What you need to know
- Google Chrome has updated and expanded its password manager to make it easier to fix insecure passwords.
- Leveraging Google Duplex and Google Assistant, you can now set a Google-generated password for most websites with a single tap.
- The feature is first rolling out to Chrome on Android in the United States, and it will come to other countries in the coming months.
Let's face it, guys. Passwords are hard. You have to come up with a new, unique, memorable password for every single website you log into, but most of us end up reusing old passwords — or worse, forgetting what unique password we came up with. This is why the best Android password managers can get away with charging up to a hundred dollars a year — or you could use Google's Password Manager for free.
The Google Password Manager that's built into Google Chrome is integrated with autofill on Android, integrated with the desktop Chrome Browser, and it just got even easier to use it for changing those horrible, old passwords that have been exposed in five different database breaches. Rolling out to Chrome on Android users in the United States — and other countries in coming months — you'll be able to see a Google Assistant pop-up when you're on a website with a bad password. If you tap it, Google Password Manager can now use Duplex on the Web to change that bad password to a long, strong, randomly generated password that Google will then keep safe for you.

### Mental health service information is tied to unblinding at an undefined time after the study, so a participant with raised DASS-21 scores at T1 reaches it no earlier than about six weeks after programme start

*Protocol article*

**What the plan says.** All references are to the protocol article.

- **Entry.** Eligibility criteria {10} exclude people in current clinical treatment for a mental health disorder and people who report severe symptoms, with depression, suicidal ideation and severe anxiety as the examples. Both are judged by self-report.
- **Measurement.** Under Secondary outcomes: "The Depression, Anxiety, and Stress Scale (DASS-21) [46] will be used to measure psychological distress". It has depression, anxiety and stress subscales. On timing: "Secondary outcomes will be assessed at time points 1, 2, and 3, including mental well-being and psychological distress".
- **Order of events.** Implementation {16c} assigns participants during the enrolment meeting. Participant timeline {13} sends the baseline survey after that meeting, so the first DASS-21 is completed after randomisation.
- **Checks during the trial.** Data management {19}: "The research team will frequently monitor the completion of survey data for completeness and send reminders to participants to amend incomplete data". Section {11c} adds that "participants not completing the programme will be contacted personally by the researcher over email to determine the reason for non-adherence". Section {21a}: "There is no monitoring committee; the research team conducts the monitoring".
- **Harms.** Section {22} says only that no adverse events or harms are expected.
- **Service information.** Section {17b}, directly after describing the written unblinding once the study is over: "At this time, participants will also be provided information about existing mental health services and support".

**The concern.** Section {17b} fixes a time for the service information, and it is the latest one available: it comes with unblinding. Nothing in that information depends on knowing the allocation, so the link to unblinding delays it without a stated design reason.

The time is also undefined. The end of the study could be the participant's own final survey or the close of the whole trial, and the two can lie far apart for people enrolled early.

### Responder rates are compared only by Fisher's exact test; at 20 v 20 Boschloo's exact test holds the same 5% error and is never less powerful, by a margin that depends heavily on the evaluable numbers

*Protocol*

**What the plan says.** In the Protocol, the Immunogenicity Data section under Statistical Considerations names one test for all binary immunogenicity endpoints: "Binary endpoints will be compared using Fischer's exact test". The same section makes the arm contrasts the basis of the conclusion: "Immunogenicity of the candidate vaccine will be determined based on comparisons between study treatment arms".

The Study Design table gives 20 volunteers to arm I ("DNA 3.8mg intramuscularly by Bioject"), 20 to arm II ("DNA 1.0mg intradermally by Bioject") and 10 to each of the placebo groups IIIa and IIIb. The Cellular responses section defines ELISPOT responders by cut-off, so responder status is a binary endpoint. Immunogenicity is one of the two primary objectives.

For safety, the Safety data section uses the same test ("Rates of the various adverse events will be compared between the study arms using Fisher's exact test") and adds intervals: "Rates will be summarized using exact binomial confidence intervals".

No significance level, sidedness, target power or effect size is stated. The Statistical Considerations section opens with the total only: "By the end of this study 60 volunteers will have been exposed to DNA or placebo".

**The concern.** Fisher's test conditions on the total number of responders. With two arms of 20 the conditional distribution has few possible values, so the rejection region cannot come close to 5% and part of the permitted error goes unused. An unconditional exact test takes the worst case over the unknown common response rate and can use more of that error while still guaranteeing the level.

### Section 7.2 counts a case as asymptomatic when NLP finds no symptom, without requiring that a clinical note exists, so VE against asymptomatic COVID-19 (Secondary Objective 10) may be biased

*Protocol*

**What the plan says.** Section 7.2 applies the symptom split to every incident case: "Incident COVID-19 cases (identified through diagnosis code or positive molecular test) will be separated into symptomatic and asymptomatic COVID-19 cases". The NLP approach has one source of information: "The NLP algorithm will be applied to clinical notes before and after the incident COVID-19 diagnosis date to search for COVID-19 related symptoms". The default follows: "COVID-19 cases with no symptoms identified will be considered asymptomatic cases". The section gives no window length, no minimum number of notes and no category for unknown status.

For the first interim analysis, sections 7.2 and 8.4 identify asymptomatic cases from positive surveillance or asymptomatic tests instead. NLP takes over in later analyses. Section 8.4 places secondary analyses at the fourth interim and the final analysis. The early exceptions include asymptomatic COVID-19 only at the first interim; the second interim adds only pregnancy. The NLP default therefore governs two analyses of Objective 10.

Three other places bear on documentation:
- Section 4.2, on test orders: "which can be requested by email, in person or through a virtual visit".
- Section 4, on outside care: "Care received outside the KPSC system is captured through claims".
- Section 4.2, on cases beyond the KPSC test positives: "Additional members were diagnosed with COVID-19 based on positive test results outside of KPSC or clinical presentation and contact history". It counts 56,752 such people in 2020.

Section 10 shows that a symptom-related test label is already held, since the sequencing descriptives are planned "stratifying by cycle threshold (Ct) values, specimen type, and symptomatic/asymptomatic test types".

This won't support every single website at first launch, but hopefully, more and more sites will be added in the coming weeks and months. this comes on the heels of Google renewing its push for two-factor authentication on Google accounts. Also, if you haven't already, it's time to turn on two-factor authentication for your Google account.
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